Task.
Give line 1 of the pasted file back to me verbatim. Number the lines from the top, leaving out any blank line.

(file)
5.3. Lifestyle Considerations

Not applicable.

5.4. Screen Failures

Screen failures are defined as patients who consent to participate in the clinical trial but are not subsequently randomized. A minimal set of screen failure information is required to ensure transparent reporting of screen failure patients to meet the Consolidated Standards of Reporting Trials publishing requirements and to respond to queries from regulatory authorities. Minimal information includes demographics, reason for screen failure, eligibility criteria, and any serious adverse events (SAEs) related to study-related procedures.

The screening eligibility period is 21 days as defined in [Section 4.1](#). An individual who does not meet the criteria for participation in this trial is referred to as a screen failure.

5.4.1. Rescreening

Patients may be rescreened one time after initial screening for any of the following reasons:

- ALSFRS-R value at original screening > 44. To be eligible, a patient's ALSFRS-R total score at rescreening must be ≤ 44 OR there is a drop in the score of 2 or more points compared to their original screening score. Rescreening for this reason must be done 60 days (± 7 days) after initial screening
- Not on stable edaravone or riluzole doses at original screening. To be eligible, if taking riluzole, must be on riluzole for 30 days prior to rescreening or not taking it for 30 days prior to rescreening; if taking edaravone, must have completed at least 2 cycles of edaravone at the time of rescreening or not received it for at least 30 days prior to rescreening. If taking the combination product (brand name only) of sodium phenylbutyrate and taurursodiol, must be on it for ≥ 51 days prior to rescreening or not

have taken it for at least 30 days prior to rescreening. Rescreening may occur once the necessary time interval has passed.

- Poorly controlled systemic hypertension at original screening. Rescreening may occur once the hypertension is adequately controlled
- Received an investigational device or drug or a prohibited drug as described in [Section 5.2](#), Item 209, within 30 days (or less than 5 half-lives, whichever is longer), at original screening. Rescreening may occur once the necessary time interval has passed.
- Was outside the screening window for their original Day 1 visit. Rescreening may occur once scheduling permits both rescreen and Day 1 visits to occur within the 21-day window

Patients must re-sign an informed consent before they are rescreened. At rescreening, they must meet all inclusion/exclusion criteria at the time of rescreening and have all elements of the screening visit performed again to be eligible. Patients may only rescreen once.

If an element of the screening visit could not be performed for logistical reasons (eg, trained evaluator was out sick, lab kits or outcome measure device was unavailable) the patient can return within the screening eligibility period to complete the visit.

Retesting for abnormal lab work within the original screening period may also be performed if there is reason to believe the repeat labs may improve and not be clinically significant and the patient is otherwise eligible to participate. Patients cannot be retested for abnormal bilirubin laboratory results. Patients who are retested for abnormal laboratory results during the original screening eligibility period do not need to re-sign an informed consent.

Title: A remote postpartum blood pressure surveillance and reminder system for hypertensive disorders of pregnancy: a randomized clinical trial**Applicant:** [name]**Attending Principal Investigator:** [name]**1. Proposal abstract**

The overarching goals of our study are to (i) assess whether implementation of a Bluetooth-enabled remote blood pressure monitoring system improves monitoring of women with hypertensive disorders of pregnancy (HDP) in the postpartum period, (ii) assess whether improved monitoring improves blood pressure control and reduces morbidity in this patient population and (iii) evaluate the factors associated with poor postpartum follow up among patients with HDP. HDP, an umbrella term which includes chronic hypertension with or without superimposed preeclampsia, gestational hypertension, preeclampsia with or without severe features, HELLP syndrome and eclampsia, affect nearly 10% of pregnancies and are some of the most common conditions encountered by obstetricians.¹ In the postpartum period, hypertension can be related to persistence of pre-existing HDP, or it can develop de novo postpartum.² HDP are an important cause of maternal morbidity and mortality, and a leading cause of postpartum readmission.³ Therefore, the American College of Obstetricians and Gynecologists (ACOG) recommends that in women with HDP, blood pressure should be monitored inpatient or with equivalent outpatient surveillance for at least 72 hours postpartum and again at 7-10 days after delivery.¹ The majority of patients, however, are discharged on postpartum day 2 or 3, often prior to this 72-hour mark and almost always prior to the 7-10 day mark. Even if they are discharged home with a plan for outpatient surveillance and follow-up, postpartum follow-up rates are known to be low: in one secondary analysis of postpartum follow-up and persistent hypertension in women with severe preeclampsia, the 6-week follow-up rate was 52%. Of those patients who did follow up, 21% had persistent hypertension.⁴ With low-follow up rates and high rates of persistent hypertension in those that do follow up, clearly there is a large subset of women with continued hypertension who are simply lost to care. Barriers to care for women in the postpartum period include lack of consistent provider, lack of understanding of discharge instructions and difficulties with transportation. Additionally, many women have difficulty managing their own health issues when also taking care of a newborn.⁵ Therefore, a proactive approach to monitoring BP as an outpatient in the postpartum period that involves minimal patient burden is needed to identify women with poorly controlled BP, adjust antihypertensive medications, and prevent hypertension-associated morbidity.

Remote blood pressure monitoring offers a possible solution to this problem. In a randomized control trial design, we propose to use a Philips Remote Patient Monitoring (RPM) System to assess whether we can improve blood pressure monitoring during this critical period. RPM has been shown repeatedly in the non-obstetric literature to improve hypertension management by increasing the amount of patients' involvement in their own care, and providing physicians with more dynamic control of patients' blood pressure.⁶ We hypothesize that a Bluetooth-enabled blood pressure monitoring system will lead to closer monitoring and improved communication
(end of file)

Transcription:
5.3. Lifestyle Considerations